Turned out these wild grains — emmer wheat, spelt, barley and rye — domesticate easily, are annuals so can be planted anywhere if your tribal group moves around, and give easily collectible seed that is lighter than a big ole’ bag of acorns, which have a pretty long lag time from acorn to acorn-bearing oak. And good luck moving a giant oak when invaders arrive, but you can flee with some barley seed and plant again next spring.
Acorns, which are, for the most part, bitter and need to be water-leached at least once or twice to be palatable, fell by the wayside. Acorns also lack gluten, which is vital in making bread items stick together. Wheat, barley and rye all have at least a little gluten. Not so with acorn.
So acorns, and in Europe chestnuts, which have a similar consistency, fell to the status of emergency or famine foods. A fixation with whitened wheat flour furthered this. Black bread was for peasants, and acorn cooks up dark. It’s the sugars in them.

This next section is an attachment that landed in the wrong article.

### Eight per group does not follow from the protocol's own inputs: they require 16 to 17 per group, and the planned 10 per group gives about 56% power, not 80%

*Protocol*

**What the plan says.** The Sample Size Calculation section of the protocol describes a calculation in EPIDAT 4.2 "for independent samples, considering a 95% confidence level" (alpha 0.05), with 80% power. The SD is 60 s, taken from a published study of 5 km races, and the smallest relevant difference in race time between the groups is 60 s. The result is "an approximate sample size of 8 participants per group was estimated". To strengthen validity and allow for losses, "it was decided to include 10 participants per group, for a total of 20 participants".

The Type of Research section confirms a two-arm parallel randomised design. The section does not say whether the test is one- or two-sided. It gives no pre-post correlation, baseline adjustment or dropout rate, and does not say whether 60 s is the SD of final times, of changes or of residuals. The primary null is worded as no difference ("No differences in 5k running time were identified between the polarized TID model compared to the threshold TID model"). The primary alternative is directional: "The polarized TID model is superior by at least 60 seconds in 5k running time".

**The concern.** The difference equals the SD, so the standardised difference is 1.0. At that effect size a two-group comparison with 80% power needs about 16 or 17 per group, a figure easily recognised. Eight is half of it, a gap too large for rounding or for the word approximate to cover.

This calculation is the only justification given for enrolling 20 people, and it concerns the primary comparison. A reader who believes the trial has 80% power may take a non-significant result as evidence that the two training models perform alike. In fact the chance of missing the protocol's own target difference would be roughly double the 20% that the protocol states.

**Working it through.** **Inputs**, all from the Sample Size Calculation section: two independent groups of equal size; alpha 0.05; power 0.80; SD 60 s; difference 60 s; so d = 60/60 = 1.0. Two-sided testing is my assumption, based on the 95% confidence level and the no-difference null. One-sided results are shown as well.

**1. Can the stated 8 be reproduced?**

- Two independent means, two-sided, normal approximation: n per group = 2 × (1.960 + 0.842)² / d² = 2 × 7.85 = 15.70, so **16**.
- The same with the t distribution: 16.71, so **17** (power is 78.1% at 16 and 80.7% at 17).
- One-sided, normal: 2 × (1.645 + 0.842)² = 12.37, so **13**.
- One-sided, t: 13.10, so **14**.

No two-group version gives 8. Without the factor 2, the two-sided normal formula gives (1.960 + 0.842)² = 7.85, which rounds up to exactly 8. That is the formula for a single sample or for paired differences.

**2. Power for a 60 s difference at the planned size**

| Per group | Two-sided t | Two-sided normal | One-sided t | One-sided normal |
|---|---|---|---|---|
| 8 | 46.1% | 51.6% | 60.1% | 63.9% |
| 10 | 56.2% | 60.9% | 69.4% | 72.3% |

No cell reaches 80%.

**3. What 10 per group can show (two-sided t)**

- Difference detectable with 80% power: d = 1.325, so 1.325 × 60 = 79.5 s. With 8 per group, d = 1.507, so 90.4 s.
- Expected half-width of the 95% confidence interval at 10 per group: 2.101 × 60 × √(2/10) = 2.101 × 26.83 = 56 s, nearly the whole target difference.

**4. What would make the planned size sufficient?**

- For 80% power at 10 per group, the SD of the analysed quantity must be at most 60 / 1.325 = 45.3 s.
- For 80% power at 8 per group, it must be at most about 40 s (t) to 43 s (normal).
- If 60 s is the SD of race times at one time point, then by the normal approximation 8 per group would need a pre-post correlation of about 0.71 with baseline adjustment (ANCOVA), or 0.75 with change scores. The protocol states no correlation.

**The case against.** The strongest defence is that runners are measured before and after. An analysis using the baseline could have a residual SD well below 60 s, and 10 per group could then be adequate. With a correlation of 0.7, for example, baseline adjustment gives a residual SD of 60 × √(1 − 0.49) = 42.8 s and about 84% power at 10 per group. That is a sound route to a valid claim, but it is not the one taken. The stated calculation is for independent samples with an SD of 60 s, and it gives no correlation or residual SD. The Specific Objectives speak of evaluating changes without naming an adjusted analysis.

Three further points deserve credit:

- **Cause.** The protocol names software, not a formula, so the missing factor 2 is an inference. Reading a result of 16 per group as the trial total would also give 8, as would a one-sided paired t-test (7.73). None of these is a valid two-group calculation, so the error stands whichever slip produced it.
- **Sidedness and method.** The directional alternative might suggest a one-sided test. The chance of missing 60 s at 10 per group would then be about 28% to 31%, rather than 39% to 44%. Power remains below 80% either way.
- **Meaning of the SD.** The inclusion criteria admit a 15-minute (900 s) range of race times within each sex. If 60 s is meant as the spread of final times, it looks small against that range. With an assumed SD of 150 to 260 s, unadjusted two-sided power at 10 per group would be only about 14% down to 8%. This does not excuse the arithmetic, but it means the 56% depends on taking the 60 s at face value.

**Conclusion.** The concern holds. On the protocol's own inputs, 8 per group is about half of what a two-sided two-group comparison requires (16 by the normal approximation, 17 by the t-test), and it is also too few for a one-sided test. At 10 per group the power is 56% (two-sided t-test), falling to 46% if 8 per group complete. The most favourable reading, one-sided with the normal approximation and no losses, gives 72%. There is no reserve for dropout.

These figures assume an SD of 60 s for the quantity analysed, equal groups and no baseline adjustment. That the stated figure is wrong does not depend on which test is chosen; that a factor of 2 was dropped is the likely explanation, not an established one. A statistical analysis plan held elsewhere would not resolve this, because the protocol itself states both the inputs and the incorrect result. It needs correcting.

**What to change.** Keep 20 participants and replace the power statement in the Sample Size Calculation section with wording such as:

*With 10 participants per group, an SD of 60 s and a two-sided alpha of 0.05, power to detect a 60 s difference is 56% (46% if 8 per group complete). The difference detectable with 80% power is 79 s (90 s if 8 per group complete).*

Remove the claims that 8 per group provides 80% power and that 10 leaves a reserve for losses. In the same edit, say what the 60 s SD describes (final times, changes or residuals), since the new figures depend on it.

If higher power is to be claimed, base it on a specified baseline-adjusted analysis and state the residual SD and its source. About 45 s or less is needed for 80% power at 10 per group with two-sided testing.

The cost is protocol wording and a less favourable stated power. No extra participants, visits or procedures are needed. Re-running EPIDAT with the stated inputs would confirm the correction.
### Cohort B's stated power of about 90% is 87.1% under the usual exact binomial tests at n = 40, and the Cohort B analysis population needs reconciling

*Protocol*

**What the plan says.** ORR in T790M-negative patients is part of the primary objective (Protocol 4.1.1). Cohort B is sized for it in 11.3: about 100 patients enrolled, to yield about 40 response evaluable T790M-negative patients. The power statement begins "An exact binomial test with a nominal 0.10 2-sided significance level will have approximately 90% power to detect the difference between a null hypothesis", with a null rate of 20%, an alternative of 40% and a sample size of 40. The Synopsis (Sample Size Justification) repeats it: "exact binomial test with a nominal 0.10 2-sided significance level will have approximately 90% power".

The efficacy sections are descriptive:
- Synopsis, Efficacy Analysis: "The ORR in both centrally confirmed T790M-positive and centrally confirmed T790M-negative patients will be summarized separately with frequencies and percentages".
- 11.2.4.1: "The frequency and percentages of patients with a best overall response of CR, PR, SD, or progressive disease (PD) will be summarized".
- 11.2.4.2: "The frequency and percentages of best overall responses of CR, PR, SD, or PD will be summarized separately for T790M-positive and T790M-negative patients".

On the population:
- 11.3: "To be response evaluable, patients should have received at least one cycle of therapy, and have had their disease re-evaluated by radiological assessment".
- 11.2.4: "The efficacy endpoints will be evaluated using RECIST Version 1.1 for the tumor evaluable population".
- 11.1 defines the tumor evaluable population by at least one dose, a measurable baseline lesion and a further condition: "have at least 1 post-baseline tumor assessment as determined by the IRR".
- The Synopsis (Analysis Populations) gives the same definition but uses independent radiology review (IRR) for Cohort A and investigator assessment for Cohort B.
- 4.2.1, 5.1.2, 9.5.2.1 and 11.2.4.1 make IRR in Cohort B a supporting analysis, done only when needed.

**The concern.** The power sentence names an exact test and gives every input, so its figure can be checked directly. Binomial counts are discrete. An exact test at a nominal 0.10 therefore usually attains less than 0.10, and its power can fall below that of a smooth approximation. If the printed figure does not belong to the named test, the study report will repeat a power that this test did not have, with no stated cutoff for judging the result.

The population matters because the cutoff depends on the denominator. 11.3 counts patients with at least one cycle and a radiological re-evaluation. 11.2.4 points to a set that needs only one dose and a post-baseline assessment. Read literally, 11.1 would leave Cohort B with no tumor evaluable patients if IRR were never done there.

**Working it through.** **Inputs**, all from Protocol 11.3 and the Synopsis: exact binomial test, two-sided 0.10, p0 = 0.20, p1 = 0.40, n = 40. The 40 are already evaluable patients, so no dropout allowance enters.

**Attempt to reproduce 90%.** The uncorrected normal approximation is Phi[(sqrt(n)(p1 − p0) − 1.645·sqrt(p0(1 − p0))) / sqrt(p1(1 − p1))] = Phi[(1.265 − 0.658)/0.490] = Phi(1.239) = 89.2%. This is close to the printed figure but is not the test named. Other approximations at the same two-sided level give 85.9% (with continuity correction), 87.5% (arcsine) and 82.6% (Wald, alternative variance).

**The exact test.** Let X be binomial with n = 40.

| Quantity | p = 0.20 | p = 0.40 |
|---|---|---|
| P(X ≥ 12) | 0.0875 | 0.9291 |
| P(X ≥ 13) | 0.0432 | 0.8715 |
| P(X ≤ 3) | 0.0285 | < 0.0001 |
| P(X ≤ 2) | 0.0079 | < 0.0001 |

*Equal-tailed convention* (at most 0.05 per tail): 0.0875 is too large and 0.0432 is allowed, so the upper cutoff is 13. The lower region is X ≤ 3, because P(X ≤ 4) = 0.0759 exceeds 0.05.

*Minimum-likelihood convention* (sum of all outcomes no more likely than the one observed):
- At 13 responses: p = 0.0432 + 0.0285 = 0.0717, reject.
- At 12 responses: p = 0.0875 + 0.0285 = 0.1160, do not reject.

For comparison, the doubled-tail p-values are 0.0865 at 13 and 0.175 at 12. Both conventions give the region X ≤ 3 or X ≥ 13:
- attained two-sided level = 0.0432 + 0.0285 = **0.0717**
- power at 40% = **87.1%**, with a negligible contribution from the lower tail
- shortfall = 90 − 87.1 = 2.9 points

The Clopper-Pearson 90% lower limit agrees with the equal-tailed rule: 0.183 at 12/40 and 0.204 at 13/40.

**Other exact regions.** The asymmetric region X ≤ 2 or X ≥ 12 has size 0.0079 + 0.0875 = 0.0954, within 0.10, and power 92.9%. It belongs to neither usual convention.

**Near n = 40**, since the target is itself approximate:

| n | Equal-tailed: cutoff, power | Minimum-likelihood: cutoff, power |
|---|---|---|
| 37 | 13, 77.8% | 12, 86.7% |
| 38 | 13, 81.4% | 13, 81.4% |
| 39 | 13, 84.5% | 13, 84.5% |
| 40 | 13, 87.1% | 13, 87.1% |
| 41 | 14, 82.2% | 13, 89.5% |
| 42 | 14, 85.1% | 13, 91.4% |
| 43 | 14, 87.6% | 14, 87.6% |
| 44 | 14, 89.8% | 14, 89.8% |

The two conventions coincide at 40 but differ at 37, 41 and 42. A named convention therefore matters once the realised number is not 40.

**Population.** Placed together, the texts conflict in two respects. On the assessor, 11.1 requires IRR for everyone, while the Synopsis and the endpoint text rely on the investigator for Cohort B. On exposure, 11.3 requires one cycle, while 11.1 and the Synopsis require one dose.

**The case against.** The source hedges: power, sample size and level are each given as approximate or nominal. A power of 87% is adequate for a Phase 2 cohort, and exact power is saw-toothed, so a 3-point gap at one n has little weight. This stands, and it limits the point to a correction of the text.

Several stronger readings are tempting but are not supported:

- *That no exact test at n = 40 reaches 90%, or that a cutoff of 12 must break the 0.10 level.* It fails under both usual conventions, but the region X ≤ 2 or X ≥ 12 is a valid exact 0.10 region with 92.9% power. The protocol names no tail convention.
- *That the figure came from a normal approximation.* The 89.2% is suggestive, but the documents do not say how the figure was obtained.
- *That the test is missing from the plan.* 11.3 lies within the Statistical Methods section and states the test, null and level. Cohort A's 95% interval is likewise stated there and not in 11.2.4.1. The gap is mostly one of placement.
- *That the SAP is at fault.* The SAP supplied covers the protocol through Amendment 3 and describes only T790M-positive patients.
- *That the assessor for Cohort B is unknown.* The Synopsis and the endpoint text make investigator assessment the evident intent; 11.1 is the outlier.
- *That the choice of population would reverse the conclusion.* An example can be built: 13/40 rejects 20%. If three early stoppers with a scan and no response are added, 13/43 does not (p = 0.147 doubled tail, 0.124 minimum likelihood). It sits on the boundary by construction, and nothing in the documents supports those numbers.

Consequently, you need to seach far and wide for acorn recipes in European circles. North African Berbers do use them, however. I corresponded with Paula Wolfert, who wrote the great Couscous and Other Good Food from Morocco, which is the sine qua non of Moroccan cookbooks. Wolfert told me that Berbers will sometimes make couscous from acorn flour. Fascinating. I have heard that Italians will make acorn flour pasta, too. I developed my own recipe for acorn flour pasta here.